Materialistic People Are Less Happy Than Everyone Else: Science

Materialistic People Are Less Happy Than Everyone Else: Science

Money can buy happiness, just as long as you’re not materialistic.

For a while now, conventional wisdom -- with the backing of science -- has held that you’ll be happier spending your paycheck on a trip to Hawaii than on another pair of Nikes. But a recent study, conducted by researchers at San Francisco State University, suggests that one personality type is an exception to the rule: Materialists.

According to their findings, “material buyers” -- defined in the study as people who value materialistic pursuits and prefer buying material goods over experiences -- aren’t any happier when they make "experiential" purchases like trips to Hawaii. Funny thing is, they're not happier after a materialistic purchase, either -- maybe because they're worried about being judged for being so materialistic.

Over the course of three experiments, San Francisco State researchers classified a group of several hundred adults according to personality types, ranging from less materialistic to more materialistic. About a third of the group were materialistic personalities. Each person was asked to rate a material or experiential purchase according to questions such as, “how much has this purchase contributed to your overall life happiness?”

The more-materialistic participants got less happiness from experiential purchases, because such purchases didn't fit with their personality and values. The researchers assumed these participants would at least get a “happiness boost” from material purchases, which better suit their values. But that wasn’t the case. Instead, material buyers weren’t any happier with their material purchases than with their experiential ones.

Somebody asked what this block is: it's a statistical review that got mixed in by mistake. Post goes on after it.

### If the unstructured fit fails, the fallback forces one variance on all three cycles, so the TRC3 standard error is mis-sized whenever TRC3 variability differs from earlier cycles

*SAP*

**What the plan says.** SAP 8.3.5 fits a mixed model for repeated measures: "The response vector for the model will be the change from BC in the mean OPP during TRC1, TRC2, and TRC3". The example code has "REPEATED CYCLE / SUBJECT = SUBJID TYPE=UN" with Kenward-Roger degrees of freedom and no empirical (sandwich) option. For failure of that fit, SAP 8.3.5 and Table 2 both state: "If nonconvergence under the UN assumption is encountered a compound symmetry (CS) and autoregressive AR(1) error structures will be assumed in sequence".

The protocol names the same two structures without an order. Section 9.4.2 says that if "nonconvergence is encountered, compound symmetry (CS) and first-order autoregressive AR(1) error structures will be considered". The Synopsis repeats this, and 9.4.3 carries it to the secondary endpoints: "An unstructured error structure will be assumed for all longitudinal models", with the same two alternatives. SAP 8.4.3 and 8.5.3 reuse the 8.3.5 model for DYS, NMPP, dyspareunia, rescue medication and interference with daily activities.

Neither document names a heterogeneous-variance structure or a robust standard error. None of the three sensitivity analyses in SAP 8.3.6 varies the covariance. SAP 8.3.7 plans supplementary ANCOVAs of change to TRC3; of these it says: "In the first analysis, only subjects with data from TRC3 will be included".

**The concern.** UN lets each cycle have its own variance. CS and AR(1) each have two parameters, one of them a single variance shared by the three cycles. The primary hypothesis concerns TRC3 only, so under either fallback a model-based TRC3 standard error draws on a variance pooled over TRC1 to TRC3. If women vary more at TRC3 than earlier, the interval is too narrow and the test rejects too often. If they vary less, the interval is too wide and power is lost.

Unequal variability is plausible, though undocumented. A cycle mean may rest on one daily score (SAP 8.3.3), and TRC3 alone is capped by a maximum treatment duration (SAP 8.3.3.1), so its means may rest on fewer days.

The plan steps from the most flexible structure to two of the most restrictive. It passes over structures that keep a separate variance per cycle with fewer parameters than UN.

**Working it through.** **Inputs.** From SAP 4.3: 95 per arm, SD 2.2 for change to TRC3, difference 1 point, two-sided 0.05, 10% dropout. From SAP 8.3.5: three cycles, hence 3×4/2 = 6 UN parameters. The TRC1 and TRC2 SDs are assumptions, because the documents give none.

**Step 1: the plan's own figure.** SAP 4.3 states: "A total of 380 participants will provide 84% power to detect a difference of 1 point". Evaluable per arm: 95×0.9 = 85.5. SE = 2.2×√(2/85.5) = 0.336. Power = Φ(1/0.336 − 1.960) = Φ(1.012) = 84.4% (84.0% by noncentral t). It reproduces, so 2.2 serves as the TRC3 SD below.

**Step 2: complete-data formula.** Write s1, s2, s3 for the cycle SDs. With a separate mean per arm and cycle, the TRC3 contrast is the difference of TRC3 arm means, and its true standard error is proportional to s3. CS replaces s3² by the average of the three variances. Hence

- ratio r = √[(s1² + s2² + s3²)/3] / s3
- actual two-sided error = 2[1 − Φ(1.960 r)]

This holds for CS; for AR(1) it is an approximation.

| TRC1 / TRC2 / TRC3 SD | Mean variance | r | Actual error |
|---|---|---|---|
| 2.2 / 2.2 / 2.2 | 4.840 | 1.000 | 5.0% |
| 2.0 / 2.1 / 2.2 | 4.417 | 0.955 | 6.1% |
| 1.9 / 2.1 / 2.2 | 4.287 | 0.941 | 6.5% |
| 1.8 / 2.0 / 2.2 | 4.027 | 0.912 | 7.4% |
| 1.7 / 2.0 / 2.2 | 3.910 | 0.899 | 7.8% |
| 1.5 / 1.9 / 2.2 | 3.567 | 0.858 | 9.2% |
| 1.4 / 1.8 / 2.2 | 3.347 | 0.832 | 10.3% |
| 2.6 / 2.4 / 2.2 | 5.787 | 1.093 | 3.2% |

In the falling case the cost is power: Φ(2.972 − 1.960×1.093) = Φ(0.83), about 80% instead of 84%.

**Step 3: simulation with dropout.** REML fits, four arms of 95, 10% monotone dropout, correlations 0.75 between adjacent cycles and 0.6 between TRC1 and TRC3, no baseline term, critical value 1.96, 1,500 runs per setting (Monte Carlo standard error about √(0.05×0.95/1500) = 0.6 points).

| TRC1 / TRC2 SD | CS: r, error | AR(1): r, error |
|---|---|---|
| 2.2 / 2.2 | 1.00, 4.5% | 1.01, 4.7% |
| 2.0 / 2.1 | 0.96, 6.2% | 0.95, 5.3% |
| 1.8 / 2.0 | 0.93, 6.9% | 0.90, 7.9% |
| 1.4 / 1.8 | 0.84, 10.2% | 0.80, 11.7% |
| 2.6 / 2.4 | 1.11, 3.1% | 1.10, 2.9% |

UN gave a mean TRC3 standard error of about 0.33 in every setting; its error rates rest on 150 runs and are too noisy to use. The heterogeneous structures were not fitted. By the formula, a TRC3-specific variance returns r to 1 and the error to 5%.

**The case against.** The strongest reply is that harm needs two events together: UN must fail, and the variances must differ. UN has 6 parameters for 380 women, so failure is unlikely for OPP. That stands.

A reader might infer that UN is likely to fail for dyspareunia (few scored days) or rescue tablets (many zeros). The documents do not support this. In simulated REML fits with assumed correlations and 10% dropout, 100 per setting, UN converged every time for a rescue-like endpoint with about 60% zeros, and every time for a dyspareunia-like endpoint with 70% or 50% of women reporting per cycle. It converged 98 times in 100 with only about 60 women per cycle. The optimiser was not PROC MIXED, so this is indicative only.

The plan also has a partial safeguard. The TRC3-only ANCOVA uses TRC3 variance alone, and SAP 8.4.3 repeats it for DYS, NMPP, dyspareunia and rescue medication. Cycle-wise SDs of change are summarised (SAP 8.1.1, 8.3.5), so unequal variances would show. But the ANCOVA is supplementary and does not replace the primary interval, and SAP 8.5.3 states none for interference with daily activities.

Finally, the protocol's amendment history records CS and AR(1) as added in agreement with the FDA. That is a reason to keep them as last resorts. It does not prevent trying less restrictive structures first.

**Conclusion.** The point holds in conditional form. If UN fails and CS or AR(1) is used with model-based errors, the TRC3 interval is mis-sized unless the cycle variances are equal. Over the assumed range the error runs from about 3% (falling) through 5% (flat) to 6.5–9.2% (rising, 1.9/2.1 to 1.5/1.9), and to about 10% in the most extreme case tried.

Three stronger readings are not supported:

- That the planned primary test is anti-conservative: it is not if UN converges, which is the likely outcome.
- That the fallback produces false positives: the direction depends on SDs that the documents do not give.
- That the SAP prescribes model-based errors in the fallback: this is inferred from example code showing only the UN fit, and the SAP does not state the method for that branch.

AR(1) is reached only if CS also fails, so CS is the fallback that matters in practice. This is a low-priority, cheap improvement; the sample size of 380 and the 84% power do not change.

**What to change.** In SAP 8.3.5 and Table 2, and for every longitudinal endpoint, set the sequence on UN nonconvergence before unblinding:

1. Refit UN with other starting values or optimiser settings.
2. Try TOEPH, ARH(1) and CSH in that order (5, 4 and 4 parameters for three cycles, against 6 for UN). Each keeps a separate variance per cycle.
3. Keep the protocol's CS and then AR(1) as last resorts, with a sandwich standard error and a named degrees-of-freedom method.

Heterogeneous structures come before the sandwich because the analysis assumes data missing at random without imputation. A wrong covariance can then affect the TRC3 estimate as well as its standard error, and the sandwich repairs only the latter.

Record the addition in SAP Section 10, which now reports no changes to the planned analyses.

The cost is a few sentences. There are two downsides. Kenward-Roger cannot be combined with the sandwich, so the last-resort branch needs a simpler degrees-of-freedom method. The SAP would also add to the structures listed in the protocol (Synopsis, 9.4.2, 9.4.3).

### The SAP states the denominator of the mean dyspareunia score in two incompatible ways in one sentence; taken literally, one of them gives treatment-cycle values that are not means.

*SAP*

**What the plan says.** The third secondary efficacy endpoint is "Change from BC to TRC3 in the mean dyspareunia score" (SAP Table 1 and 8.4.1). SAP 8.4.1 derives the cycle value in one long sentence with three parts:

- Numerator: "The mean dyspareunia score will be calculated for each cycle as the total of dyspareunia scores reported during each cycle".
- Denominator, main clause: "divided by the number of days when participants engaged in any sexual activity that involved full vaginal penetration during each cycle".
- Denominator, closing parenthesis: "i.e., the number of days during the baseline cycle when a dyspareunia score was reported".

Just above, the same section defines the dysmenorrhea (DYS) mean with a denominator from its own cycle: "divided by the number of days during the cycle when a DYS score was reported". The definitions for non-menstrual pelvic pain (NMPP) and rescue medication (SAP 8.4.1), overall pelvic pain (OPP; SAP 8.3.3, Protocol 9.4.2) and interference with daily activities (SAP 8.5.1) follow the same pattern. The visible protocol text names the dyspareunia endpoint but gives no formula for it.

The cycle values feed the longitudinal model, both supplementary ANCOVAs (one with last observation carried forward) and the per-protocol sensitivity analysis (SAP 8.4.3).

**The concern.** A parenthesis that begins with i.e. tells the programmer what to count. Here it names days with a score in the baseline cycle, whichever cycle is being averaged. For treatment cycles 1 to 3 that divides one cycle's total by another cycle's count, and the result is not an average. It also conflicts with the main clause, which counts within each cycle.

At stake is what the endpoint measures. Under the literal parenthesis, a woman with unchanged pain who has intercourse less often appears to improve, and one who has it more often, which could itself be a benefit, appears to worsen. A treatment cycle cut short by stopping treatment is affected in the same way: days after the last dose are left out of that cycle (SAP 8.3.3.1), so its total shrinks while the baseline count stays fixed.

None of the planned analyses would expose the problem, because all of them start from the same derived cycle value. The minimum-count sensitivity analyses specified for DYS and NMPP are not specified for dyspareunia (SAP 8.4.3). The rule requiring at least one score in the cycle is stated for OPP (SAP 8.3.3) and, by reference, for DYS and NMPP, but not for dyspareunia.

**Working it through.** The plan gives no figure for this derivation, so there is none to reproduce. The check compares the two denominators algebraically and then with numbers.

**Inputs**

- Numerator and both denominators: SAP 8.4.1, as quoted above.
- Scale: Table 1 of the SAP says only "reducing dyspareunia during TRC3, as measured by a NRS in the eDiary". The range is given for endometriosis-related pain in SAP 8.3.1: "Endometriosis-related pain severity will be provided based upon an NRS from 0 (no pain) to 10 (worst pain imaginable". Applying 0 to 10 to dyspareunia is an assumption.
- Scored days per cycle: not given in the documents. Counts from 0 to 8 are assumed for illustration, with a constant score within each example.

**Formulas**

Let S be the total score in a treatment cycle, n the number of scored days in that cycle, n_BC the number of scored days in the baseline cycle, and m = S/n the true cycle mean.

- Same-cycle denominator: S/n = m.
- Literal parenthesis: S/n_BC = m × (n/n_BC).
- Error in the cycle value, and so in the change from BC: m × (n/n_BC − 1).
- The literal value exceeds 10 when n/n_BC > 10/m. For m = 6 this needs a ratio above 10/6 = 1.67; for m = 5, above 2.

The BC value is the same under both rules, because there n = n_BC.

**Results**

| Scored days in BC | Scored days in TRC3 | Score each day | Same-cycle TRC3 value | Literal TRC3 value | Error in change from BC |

“Typically, when you’re congruent with your values, you’re happier,” Dr. Ryan Howell, an associate professor of psychology at San Francisco State and co-author of the study, told The Huffington Post. "But there are certain value systems that are shunned by society. When we find out someone is materialistic, we think less of them, and that drives their happiness down.”

People who display materialistic values tend to be seen by others as having negative personality traits like narcissism and shallowness, said Howell, who has contributed to other studies linking experiential purchases with happiness. He is also the co-founder of BeyondThePurchase.Org, which advises consumers on happiness-maximizing purchases.

In fact, according to a personality scale known as the Experiential Buying Tendency Scale (developed in part by Howell), materialistic personality types do exhibit increased neuroticism, poorer interpersonal relationships and less empathy than non-materialists. Oh, and a "Machiavellian personality profile," characterized by "envy, possessiveness, nongenerosity, and the pursuit of extrinsic rather than intrinsic goals." So there you go.

For materialists, it's a "damned if you do, damned if you don't" situation. While material purchases might make them feel happier, they can’t fully enjoy their material spoils because they feel judged. In contrast, Howell said, an experiential purchase can’t make a materialist any happier, because “they’re trying to impress others, and it doesn’t meet their psychological needs.”

But there’s hope for materialists, and it comes in the form of a truism: Be yourself.

“Our models predict that if [materialists] make more authentic purchases, rather than trying to impress others, they will be happier,” Howell said. He plans another study to test this hypothesis.

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